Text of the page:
The Caprice which follows that, in A Minor, is clearly virtuosic and extremely difficult (and much shorter) but it’s still well-constructed and enjoyable. It is in fact possible to listen to all 24 Caprices right through and enjoy their ingenuity, variety and musicality. Even so, they are so testing that I know of only one violinist who played them publicly entire, and that well on in his career and with careful thought beforehand – the Italian Ruggiero Ricci, who made something of a speciality of virtuoso display (and was very good at it). To play all 24 must have been an incredible test of stamina. I wonder if Paganini himself ever did it? It‘s very unlikely - there is fact no record of him ever playing any of the Caprices in public.
Caprice No. 5 in A Major
By contrast, here are the variations on ‘God Save the King’. This is very much a 'see-what-I-can-do’ piece, good fun but rather outlandish. But Paganini could do what ordinary mortals could not do, and some of his music is intended to make just that point. The poor little tune is manhandled and pummelled into submission until, after just over 4 minutes it lies on the canvas exhausted, like the player probably.
Variations on ‘God Save the King’
But the man who wrote that could also write this –
Sonata No. 12. Op. 3/1
No display there, no showing off (except of a beautiful tone and melodic line). The Variations are fun, but the sonata is proper music!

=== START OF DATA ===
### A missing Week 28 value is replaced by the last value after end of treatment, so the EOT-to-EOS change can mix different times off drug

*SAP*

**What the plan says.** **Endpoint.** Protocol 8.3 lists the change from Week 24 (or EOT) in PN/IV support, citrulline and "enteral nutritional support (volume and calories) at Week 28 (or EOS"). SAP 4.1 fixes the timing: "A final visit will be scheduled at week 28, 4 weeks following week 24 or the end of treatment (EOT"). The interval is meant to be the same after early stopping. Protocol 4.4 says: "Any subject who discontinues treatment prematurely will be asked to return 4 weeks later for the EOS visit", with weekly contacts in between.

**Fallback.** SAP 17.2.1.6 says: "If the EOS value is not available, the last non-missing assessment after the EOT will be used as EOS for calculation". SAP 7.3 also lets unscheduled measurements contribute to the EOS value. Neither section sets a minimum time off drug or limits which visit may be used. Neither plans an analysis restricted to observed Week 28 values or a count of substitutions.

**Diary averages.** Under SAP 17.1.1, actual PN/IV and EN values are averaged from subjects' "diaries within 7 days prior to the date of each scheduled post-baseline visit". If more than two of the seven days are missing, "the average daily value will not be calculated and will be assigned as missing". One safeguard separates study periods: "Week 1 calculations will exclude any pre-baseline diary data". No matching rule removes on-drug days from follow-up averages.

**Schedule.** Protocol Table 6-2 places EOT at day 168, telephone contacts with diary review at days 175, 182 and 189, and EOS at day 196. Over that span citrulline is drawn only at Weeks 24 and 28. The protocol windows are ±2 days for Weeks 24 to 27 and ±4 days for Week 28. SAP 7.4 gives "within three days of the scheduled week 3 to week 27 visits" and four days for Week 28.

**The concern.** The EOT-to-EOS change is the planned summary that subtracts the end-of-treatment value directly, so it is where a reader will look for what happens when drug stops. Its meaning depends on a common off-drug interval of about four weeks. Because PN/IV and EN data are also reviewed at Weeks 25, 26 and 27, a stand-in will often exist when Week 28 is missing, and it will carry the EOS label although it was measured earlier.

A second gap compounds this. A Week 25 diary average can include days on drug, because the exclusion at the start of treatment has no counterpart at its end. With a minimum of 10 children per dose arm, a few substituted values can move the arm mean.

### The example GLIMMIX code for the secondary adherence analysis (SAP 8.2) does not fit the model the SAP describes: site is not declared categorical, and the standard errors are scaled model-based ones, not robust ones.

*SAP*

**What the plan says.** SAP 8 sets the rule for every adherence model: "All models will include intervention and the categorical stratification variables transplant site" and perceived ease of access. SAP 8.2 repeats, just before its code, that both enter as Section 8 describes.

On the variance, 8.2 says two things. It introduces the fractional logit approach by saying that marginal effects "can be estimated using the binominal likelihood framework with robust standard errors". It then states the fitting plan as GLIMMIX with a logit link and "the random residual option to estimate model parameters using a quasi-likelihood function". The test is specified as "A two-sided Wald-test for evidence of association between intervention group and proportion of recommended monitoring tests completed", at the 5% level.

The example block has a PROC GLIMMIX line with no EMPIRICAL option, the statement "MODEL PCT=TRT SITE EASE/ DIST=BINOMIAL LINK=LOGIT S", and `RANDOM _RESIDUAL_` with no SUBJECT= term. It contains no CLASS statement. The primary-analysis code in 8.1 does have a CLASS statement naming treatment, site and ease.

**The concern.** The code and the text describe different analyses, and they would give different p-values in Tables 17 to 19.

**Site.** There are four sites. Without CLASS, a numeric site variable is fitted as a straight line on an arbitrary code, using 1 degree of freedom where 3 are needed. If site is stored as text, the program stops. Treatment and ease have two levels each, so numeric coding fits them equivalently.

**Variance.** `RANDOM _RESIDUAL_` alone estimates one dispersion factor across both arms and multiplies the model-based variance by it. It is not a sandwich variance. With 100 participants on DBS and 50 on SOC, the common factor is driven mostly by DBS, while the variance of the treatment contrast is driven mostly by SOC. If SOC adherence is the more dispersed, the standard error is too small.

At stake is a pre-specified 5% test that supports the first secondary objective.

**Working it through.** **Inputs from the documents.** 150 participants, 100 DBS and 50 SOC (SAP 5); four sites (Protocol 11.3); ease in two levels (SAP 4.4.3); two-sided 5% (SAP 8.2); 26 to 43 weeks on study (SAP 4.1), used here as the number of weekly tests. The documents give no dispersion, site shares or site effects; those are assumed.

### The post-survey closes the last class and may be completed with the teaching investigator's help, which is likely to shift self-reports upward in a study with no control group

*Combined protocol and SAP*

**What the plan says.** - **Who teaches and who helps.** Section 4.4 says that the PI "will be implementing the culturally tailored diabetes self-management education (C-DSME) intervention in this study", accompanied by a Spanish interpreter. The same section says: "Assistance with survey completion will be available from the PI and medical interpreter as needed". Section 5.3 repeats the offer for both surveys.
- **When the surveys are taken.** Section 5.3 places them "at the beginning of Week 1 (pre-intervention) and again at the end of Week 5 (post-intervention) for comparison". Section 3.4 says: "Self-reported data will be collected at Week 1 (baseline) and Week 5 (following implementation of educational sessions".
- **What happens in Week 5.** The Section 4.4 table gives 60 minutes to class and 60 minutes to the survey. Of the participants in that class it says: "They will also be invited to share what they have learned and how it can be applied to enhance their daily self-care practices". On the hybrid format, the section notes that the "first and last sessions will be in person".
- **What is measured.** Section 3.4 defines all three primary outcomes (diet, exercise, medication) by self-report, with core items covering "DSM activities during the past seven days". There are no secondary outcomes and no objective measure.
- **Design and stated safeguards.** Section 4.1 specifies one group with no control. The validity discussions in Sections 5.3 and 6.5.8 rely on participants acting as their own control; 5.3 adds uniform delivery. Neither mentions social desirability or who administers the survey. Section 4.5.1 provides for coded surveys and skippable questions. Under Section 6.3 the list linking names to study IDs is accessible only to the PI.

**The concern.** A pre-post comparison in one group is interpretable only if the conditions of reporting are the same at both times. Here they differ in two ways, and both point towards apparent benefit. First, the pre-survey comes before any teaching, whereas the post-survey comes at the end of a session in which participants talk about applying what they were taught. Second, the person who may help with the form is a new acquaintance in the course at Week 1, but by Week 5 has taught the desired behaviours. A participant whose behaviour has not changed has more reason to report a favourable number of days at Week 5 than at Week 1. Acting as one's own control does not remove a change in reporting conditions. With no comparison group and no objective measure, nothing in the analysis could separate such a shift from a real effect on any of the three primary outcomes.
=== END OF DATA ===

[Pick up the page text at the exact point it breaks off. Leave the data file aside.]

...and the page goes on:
Paganini’s fame began to spread following a concert at La Scala, Milan in 1813. Prominent European musicians got to hear of him and rivalries built up with other famous virtuosi composers such as Beethoven’s contemporary in Vienna, Louis Spohr. Paganini was no longer a young prodigy – he was 31 by then – but international fame became inevitable once people got to know. In 1828 he undertook a 3-year concert tour across Europe, starting in Vienna and stopping in every major European city in Germany, Poland and Bohemia. In Vienna his immediate success replaced the first giraffe ever seen there as the latest public sensation. Every baker stopped making giraffe biscuits, which were selling like, well, hot biscuits, and made Paganini biscuits instead (they tasted much the same but looked different). His sets of variations were particularly popular, often beginning with the kind of lyrical beauty that we have just heard and then spiralling off into unbelievable realms of virtuosity. It’s worth remembering that no-one heard Paganini’s work unless they heard Paganini – no CDs then. So you didn’t know what was coming next – would he play with the violin upside down or standing on his head??? – and that added to the thrill. Here are the variations on I Palpiti, Op. 13 – a lyrical opening leading to various eventual pyrotechnics. It’s appropriate to hear Paganini played, as here, by Zino Francescatti, the only modern violinist who held a direct link to Paganini himself. Francescatti, who died in 1991, was taught by his father, who was a pupil of Paganini’s last pupil, Sivori